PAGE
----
HERE IN ONTARIO the practice of law is restricted within relatively narrow and traditional parametres. To provide legal services one must be a lawyer or paralegal licensed by the Law Society of Upper Canada, our regulatory body. Those who are licensed may only provide legal services, or services that support or supplement legal services, in their practice.
The business structures currently available to licensed legal professionals here include sole proprietorship, partnership, limited liability partnership, professional corporations or multidisciplinary practices. The last of these must be controlled by licensed legal professional and may only offer services that support or supplement legal services. Fee sharing between licensed legal practitioners and those who are not licensed is only allowed in multi-disciplinary practices and inter-jurisdictional firms.
A change may be coming, however. It is driven in large part by the changing needs and expectations of the persons who hire us, who are increasingly demanding better, smarter, faster and cheaper service, and clearly expressing their interest in being more involved with and connected to their lawyer than previously. Perversely, at the same time, as is evident in courtrooms throughout the province, more and more Ontarians are finding it impossible to access legal services, generally because they cannot afford them. Our clients want more from us, but they cannot afford the services which we are giving them now, at least in the manner in which we are currently delivering those services.
With increasing complaints about what is perceived to be the high cost of litigation and about the number of self-represented litigants, institutional stakeholders in the courts and in the legal services sector are considering a range of options to provide better access to justice, including the development of alternative business structures. Our Law Society is no exception. It set up a working group to explore ABS in the fall of 2012. British Columbia published its report on the subject three years ago, and Nova Scotia, Manitoba, Alberta and Saskatchewan are also exploring these new service-delivery concepts.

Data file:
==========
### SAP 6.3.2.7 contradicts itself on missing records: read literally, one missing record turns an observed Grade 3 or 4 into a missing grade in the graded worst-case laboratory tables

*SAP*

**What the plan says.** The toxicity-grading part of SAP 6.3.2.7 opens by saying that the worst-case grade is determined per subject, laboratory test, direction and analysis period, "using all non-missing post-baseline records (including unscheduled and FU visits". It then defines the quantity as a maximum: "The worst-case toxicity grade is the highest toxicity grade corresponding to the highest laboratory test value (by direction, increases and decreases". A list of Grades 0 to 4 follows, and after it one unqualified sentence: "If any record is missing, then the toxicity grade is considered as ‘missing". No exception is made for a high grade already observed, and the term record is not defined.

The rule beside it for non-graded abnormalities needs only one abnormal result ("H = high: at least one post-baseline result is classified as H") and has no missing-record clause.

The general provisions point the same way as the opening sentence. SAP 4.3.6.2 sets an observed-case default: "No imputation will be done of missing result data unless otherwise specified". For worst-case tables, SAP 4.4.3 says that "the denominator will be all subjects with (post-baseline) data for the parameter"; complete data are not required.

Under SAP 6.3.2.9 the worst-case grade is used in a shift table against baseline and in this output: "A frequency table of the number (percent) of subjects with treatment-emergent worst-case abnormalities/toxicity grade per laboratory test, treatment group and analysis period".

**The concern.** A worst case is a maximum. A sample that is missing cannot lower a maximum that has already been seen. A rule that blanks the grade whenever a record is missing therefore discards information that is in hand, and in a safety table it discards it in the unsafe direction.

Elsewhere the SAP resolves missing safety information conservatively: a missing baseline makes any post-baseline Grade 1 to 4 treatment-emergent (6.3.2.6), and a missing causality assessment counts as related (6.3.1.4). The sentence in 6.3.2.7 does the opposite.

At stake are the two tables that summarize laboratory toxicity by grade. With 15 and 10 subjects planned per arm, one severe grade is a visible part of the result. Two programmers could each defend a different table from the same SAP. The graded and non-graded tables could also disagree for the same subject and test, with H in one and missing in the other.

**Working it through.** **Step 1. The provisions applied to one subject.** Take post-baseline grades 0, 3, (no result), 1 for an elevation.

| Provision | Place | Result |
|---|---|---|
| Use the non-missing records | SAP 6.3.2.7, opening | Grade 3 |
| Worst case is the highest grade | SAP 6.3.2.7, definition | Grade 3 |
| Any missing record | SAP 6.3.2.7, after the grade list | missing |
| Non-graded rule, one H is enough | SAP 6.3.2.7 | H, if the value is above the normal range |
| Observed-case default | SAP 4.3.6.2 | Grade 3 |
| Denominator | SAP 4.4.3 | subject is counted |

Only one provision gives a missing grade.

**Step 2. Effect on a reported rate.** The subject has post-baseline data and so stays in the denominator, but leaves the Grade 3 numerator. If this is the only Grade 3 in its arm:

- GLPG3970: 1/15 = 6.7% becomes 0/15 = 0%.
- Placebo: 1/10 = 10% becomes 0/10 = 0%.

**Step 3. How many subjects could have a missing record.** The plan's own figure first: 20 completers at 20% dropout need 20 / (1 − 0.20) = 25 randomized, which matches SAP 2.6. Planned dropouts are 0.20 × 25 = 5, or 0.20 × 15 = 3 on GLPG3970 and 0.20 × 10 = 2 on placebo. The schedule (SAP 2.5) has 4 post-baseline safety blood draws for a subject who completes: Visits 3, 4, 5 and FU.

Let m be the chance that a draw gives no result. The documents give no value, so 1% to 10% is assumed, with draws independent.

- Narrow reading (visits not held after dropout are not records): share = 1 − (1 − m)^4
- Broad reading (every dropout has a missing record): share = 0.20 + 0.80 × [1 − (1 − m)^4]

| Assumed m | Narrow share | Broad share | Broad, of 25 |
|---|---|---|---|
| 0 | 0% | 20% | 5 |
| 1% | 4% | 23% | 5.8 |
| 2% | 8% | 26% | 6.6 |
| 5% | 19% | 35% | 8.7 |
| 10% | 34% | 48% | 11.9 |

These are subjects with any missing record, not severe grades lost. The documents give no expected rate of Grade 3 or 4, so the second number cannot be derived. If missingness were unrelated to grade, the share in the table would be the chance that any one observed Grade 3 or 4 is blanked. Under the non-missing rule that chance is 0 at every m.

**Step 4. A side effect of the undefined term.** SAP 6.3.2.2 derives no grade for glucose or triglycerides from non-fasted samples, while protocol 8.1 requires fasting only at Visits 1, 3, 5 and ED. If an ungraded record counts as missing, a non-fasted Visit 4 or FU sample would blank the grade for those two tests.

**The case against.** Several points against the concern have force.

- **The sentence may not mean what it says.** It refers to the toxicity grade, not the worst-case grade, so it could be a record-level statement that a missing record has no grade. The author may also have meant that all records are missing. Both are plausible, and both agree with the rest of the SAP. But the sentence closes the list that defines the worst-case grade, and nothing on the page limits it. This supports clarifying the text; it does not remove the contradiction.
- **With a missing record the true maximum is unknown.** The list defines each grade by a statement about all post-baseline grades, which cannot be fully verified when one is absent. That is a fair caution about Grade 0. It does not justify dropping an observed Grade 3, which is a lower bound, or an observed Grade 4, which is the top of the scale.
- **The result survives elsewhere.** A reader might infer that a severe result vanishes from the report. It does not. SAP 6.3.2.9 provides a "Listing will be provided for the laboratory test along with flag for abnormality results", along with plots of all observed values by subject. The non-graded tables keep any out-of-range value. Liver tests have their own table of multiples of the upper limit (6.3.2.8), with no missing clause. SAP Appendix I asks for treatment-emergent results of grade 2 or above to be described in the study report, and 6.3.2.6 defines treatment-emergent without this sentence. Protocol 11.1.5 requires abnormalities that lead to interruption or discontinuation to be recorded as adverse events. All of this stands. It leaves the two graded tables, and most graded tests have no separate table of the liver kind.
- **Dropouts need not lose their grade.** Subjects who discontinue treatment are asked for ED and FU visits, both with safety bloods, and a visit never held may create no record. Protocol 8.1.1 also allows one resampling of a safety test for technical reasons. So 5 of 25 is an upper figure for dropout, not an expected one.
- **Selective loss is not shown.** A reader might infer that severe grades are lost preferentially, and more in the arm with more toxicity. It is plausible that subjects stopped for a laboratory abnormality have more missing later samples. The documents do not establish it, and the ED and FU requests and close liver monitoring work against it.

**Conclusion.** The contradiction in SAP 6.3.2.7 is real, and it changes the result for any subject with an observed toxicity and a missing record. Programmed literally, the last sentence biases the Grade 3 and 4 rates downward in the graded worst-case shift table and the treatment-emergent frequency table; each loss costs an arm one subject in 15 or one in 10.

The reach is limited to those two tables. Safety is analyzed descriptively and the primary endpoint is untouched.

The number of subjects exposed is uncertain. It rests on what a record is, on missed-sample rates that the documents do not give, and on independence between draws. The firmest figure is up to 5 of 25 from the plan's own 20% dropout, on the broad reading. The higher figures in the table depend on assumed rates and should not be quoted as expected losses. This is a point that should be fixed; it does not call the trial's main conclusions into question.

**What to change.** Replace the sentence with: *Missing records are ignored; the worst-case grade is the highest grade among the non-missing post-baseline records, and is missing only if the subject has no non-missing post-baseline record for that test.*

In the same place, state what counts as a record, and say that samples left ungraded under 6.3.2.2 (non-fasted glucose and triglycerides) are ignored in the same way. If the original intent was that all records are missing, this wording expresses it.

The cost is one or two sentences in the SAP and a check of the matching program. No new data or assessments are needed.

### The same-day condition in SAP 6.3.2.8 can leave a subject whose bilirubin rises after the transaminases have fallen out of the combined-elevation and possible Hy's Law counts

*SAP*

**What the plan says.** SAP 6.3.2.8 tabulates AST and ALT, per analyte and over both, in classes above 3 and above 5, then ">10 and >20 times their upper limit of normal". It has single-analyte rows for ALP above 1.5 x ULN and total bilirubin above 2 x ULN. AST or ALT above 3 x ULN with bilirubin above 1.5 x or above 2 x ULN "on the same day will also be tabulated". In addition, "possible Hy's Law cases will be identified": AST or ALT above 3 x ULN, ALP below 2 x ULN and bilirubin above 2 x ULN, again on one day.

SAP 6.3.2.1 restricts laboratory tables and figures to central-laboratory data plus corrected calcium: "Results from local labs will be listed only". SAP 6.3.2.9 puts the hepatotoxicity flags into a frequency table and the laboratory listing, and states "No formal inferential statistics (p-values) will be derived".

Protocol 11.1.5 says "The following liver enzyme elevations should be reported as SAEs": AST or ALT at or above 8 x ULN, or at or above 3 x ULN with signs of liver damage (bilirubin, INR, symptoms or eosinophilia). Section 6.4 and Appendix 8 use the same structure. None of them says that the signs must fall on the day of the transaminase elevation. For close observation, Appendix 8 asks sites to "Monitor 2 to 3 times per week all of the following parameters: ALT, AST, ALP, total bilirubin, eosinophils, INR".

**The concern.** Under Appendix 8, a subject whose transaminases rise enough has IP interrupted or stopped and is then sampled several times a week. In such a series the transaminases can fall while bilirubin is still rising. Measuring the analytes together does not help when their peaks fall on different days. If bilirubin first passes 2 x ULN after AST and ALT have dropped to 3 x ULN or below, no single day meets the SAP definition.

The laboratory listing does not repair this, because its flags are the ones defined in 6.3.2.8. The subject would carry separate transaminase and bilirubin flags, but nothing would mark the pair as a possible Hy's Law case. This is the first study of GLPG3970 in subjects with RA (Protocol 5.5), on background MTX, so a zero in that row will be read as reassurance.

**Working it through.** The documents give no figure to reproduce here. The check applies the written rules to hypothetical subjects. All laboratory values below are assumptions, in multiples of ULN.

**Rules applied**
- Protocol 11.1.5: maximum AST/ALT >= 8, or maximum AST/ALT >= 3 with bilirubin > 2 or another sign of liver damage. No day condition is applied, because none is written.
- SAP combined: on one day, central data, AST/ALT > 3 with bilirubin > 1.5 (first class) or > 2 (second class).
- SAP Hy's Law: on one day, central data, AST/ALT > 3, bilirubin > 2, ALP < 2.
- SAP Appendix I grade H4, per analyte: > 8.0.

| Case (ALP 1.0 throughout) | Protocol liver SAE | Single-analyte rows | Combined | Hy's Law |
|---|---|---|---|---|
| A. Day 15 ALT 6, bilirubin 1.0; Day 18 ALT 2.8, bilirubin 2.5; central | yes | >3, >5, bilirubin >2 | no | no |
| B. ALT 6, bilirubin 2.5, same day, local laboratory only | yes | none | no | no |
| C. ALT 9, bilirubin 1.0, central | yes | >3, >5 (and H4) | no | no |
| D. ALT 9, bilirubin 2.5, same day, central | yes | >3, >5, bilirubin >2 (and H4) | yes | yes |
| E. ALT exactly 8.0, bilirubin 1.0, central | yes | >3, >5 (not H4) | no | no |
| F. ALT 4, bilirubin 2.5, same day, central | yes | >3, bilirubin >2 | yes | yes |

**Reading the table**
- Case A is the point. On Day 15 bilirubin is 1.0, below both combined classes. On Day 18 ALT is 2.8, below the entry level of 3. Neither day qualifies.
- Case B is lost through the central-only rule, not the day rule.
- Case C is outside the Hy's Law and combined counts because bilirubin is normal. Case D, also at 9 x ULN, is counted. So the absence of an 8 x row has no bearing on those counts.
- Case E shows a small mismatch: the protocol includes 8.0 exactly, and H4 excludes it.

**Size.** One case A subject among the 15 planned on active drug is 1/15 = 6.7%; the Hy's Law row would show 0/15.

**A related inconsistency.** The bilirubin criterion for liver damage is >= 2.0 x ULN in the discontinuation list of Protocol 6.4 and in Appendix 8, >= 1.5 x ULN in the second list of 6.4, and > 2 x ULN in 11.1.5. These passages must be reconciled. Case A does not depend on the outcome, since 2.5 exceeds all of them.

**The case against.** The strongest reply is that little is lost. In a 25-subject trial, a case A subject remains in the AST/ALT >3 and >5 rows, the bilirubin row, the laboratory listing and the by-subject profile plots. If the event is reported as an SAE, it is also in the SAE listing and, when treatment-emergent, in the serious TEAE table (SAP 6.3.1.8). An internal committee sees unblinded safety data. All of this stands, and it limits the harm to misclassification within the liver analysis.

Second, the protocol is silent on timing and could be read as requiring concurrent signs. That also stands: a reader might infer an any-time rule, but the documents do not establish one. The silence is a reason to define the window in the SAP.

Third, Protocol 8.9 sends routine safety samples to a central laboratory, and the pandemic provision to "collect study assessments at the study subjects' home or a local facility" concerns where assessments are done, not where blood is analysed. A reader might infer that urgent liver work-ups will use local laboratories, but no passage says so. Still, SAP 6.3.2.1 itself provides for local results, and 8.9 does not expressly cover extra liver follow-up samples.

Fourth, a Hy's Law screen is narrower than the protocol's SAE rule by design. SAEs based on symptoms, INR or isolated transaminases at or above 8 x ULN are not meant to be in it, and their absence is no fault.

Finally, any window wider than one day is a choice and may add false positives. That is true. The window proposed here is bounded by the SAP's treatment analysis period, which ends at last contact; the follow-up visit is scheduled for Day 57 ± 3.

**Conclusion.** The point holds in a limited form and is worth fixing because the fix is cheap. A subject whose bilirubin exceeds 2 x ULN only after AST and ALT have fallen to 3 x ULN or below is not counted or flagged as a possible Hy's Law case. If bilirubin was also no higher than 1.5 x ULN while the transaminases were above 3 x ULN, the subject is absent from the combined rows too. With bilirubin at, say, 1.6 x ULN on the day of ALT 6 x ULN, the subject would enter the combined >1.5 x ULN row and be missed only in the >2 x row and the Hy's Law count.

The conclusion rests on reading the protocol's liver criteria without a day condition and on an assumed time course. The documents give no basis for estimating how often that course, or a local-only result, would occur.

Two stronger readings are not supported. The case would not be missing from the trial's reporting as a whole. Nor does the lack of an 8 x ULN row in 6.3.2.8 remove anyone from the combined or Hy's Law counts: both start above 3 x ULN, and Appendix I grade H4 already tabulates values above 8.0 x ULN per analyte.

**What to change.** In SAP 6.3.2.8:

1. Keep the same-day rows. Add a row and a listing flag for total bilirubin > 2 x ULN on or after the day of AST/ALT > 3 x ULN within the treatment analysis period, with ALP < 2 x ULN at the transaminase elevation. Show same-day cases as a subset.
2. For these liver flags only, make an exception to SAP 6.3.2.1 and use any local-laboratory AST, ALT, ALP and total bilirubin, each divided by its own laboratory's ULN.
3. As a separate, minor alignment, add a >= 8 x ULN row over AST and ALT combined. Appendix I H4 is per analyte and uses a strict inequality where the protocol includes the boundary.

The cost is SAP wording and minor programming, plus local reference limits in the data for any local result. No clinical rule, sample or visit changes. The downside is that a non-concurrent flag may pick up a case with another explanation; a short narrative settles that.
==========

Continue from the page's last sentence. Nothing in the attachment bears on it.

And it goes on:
On the table in the consideration of ABS options are new services, new service delivery mechanisms, alternative fee arrangements, the participation of non-lawyers in the ownership and management of law firms, and new legal disciplines, amongst other ideas. Given the potential for a radical transformation in the delivery of legal services if these concepts and implemented, their implications for legal regulation and education will need to be addressed. In addition, all of us who practice law will need to come to grips with practicing law in a very different way.
Alternative business structures are not merely theoretical constructs or flights of fancy ; increasingly, they are a reality.
Since 2000 New South Wales, Australia has permitted regular incorporation of law practices without restricting who may own shares of the legal corporation or what type of business may be carried on. The state’s Legal Profession Act provides that legal service professionals may register as a company with the Australian Securities and Investments Commission, the body that ensures compliance with the country’s corporation statute. There are now law firms in Australia listed on the country’s stock exchange.
In the United Kingdom the Legal Services Act 2007 has expanded the objectives of legal services regulation, which were formerly restricted to serving the public interest and improving access to justice. Now they include the protection and promotion of consumer interests and competition. As a consequence, new forms of legal business are taking shape. For instance, in Britain there is now a law firm with a background in fertility law that offers not only legal services, but related services such as donor conception and adoption.
In the United States the District of Columbia permits limited non-lawyer ownership and management of law firms. In some places, the provision of services by non-lawyers has expanded. Washington State, for instance, has authorized some paralegals to assist civil litigants with tasks formerly done by lawyers and their staff members. Also, new ways of delivering legal services have been developed by companies live LegalZoom, Rocket Lawyer and Axiom.
In a presentation I hosted recently, former and current Law Society officials spoke about the future for ABS in Ontario. We were advised that the Law Society has not decided whether or not alternative business structures such as those described above will be permitted in Ontario, but that it is still seeking input respecting their implications. We were told that these new business structures may be seen as an opportunity for us to provide new services and broaden our client base, and it was posited that if we are proactive we will not only be able to survive but to thrive in an ABS environment. For that to happen, we were advised, we will have to be more flexible and embrace the opportunities that come with ABS. One message came through clearly: ignoring these trends will be done at our peril.
You can learn more about alternative business structures from the Law Society of Upper Canada’s discussion paper Alternative Business Structures and the Legal Profession in Ontario and the Canadian Bar Association’s report on the subject: Futures: Transforming the Delivery of Legal Services in Canada.
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